It might seem counterintuitive to get into comedy to get away from drunken people. But that's exactly what Ben Harkins did.

"I lived in a place with a lot of other people," he says. "It was noisy there, and everyone was drunk all the time and ripping each other off, so to stay out of the house, I would go to open mics."

The self-preservation instinct that led Harkins to get serious about standup is central to his comedy. A man with a self-described "mystic streak," the 32-year-old uses the medium to explore universal anxieties and the things we do to better ourselves.

He'll use the reluctance of pandas to mate in captivity as a metaphor for a world going to shit, or the familiar struggle of trying to have fun and save money—he suggests drinking water in your dark apartment or crying in a library—to probe our unwillingness to clean up our lives. It's the kind of humor and pathos that animates the best and truest comedy.

Harkins is fascinated by self-help. The intersection of ludicrous pseudoscience, capitalist chicanery, and genuine spiritual hunger—it's a comedic gold mine. "So many people live with a heavy spiritual longing, and it's something nobody has an answer for," he says. "And the answers we make up for ourselves are always entertaining."

Despite his mystical leanings, Harkins hardly comes across as eccentric. He barely even blinks as he performs, looking up from beneath a perpetually furrowed brow, speaking slowly and often haltingly as if realizing the ridiculousness of the scenarios he spins in real time. He's as deadpan in life as he is onstage.

"If I find a reason to move," says Harkins, "I'll do it."

Like many before him, Harkins got into standup partly because he always made people laugh at parties. Born in North Carolina and raised in Pittsburgh, Harkins initially settled in Los Angeles as an "ambiguous artist": Comedy was just one of his trades, alongside painting and playing in punk bands. His early shows were "punishing," but he stuck with it until he got big enough reactions to find regular booking.

He moved to Portland in 2012, after "panicking my way around L.A. for two years," and became a regular on the open-mic circuit. One night, he cracked a joke about the rap group 2 Live Crew ("it's probably too vulgar to put in the paper") that drew a huge reaction.

"It was like I'd started a fire," he says. "It was like being Gandalf or some shit."

Bookings came steadily from there. Now he's slowly blazed a trail through the Portland comedy scene without moving his feet much—or moving much of his body at all. His unanimated, almost angry stage demeanor befits his lengthy bits, which manage to make the banal seem deeply absurd.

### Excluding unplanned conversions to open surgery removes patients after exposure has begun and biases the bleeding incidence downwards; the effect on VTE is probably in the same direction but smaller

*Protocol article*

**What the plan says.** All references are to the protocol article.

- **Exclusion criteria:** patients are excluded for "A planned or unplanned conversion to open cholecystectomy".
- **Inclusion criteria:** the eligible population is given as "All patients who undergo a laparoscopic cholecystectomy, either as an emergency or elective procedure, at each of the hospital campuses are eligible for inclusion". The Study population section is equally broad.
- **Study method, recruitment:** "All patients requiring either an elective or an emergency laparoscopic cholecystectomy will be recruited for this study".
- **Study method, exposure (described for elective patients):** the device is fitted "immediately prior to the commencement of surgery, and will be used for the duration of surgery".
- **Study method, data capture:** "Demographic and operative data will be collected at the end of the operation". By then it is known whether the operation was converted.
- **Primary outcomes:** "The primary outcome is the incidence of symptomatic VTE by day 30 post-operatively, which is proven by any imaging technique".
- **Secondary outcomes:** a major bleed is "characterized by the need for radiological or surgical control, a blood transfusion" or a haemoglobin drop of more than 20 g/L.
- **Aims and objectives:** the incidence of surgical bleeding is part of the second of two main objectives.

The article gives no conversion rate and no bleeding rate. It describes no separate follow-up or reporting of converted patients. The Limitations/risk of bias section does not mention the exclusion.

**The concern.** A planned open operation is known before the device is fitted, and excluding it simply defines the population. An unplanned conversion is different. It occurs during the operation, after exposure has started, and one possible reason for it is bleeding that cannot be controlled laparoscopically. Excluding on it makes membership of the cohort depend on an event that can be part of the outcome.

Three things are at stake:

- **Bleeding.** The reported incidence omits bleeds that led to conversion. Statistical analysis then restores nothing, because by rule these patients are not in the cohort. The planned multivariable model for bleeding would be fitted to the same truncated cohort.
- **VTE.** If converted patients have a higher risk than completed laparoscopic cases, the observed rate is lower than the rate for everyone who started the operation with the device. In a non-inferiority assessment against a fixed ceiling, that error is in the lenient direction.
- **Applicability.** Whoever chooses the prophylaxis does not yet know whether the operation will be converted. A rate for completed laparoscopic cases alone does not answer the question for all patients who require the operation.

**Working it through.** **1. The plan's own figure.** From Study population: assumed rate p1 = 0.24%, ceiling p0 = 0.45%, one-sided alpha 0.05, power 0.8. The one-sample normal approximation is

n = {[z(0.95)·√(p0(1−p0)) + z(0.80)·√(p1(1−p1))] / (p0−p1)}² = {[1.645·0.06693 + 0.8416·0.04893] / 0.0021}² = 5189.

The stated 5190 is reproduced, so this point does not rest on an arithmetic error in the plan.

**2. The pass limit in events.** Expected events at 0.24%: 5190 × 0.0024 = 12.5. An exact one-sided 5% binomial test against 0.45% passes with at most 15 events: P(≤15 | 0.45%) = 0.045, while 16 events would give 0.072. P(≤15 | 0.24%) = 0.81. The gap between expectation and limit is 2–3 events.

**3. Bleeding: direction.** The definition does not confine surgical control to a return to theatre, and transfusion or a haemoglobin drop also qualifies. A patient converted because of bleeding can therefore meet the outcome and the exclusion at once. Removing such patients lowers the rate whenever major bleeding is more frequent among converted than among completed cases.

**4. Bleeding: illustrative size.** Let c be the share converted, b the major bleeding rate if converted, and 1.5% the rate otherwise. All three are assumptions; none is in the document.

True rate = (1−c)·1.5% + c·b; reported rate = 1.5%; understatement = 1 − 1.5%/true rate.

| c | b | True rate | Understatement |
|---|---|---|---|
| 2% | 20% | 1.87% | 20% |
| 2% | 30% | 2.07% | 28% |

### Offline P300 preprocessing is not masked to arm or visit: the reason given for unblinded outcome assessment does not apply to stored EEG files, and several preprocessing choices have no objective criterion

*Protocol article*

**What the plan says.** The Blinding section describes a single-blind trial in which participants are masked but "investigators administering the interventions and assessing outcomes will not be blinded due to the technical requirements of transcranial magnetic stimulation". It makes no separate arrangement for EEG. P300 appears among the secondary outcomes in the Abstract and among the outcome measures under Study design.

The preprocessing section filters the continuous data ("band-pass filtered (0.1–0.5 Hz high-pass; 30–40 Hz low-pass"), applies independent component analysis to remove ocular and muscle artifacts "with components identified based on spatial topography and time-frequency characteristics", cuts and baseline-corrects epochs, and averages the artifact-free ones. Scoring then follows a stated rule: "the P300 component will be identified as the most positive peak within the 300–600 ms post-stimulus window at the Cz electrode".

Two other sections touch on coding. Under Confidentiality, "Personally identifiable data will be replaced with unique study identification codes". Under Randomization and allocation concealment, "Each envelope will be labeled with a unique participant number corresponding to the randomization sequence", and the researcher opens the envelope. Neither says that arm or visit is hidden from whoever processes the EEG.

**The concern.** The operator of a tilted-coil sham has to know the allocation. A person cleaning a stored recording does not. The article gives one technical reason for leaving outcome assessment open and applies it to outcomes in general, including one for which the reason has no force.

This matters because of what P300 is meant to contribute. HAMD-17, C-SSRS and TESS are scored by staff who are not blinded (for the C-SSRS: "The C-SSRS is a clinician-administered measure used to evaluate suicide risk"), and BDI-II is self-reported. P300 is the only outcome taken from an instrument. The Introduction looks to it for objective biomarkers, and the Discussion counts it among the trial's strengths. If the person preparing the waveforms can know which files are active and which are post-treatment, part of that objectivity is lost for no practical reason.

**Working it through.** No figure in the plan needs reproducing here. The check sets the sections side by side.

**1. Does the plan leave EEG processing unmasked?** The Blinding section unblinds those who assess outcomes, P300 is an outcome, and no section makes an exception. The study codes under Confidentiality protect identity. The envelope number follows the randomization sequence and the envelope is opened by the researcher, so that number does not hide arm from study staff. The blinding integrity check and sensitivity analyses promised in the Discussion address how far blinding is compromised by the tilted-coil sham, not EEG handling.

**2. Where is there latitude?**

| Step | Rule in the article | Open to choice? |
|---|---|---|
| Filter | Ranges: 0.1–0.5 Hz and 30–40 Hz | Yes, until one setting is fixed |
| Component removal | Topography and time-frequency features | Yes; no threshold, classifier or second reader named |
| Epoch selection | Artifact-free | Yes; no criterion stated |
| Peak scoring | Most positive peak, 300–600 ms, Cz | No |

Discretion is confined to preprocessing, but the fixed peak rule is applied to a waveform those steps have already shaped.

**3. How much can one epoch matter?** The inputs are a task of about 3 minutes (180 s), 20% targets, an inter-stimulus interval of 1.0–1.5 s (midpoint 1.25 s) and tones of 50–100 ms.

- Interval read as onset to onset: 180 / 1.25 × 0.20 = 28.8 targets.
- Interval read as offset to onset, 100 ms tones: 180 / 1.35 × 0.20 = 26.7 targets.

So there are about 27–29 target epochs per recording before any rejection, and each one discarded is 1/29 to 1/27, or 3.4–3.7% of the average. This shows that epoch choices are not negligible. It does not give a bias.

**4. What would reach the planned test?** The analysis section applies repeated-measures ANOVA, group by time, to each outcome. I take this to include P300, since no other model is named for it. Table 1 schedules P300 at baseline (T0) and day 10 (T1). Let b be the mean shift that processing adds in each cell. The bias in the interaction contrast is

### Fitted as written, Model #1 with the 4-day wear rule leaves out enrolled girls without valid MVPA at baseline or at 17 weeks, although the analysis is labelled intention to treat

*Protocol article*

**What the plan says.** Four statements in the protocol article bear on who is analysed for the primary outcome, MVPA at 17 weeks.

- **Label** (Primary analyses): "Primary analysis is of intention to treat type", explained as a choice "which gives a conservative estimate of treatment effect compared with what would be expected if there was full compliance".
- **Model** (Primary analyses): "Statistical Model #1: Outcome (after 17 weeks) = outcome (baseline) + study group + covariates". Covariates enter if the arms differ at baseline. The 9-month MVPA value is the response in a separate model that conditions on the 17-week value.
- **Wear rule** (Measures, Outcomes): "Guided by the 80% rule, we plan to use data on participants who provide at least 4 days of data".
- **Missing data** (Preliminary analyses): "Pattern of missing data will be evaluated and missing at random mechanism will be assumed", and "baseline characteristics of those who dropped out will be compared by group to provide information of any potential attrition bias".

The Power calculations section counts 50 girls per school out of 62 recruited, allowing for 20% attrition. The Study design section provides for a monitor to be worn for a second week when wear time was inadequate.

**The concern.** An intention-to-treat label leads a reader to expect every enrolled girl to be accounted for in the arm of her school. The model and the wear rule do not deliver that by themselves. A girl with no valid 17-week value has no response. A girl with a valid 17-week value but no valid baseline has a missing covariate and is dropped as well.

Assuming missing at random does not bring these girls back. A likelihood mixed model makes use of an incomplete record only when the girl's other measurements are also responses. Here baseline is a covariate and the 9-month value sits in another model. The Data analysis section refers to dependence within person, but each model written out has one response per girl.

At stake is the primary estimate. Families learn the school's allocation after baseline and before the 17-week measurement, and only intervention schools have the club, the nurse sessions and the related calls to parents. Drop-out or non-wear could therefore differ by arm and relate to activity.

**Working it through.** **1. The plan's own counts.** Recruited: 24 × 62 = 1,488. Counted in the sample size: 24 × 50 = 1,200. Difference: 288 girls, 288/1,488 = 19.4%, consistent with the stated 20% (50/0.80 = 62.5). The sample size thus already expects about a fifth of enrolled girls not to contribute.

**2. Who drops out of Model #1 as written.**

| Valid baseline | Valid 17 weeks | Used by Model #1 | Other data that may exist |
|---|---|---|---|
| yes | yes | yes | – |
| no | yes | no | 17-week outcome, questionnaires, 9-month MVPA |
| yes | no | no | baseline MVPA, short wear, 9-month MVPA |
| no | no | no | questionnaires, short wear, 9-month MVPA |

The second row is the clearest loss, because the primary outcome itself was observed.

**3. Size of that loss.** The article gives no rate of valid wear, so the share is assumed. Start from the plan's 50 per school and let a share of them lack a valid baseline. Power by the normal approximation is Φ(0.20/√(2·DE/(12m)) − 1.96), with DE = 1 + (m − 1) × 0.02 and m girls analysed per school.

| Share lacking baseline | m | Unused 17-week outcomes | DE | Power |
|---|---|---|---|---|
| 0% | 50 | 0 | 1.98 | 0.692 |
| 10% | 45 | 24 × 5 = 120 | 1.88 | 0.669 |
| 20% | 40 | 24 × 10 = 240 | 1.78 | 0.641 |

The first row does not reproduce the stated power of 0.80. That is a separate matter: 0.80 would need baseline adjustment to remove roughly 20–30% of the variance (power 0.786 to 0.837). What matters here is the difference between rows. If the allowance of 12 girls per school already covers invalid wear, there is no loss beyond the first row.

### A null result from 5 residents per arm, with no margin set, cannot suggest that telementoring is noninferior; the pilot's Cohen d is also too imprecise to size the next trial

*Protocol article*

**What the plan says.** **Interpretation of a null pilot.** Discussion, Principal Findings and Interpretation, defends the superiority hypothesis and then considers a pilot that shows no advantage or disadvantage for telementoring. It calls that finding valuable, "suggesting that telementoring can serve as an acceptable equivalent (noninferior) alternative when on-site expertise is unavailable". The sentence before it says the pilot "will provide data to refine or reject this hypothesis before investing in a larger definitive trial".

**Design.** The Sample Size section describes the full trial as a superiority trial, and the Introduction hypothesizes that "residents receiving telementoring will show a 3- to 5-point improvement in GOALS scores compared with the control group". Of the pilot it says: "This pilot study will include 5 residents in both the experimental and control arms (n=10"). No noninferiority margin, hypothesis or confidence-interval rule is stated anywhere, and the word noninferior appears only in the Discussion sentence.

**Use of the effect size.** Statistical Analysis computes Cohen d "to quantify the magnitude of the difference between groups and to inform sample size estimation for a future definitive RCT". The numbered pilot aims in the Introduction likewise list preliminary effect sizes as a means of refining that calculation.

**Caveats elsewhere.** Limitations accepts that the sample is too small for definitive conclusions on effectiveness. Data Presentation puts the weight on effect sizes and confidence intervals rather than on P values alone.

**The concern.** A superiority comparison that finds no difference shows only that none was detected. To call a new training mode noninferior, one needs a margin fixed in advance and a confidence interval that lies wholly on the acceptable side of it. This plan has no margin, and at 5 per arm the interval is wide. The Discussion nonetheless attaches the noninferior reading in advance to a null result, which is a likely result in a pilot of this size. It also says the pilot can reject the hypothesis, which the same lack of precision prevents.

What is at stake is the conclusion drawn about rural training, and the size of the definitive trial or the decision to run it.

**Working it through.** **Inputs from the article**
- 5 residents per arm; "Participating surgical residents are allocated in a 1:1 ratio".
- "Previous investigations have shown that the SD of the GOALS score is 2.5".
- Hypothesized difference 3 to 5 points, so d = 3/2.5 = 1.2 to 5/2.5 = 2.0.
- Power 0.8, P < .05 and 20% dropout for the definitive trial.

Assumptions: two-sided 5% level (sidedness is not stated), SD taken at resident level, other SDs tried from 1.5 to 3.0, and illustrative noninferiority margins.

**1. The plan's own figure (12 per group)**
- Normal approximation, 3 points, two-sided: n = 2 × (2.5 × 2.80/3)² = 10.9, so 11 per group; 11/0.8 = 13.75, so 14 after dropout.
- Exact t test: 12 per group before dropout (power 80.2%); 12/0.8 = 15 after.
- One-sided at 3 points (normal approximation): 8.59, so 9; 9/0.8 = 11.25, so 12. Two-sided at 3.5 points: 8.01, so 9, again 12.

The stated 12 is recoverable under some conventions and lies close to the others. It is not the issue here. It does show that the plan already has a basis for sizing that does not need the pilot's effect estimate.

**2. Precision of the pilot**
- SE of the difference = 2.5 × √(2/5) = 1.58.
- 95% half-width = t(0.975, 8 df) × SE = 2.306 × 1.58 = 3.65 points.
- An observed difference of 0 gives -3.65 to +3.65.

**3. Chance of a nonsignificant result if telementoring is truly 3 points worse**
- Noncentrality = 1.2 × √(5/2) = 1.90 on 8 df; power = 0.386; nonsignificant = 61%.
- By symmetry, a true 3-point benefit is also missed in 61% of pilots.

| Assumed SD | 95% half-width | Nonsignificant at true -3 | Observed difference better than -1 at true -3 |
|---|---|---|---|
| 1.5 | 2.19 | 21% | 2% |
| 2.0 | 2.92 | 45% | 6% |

He has an almost five-minute bit that's entirely about Little Caesars Pizza, and casts the chain as some kind of slacker bully: "There's no tables at Little Caesars. Little Caesars didn't give up on selling pizza, they just took the concept of giving up and blew it up into a business model, and just started kicking people out."

Like so many of us, be it vaporwave musicians sampling '80s hits, or nostalgic meme makers, Harkins is enamored with cultural detritus. His latest passion project is Dark Web Tonight, a "late-night video clip show from the black heart of the internet," which he co-presents with comic Kate Murphy every third Friday at Kickstand Comedy downtown. One of his great passions is public access television, the late-night domain of what Harkins calls "people who have no business being on television." His "favorite night of [his] life" involved watching public access TV in Pittsburgh when three guys come out in pharaoh crowns, preaching the gospel of their UFO religion.

"The guy in charge was so rude to the guys on the sides of him," he says, breaking into a rare, full-on grin. "He was just like 'read on, read on' every time they would read a sentence."

Harkins has hosted two public access shows in Portland: Ben Harkins With Ben Harkins, a "Wayne's World sort of thing," and Ben Harkins for Men, a parody of self-help shows whose three episodes stream on YouTube.

Though For Men "didn't even become a cult hit," it might be the most out-there and personal expression of Harkins' comedic vision. In conversation with fellow comics, Harkins used For Men to explore issues he was struggling with at the time he made the show: "Escapism," "Drugs" and "Time MGMT" are the three episodes.

"I went through a majorly depressive phase, I had a nervous breakdown," he says. "And then I thought, 'OK, I'm obviously dealing with a lot of stuff. I'm playing too many video games, I'm doing too many drugs. Maybe I could turn this into something funny.'"

Harkins wears a suit on the show; he likes to dress nicely these days, a contrast to early gigs where he'd "go up with a beer in my hand and be like, 'Look how depressed I am.'" There are punchlines aplenty, but there are also alarming insights, like when was the last time those trophies from your high school football games actually made you feel good about yourself?

The fact that Harkins' comedy is insightful is part of what makes it funny. "I wanted to go into the water and come out the other side with a joke we wouldn't be able to get to if we were just trying to be funny all the time," he says.

Despite his preoccupation with the ways we grapple with existential quandaries, Harkins is skeptical of rigid dogma. But he's delighted by the recent boom in popularity that tarot, astrology and witchcraft have enjoyed: "You see a trendiness surrounding this spiritual longing, and it's great."

Does he buy into it, though?

"We live in the apocalypse, there's no hope left," he says. "We wanna enjoy our time. Why would you take that away from anyone? If someone's deeply spiritual, I think they got it."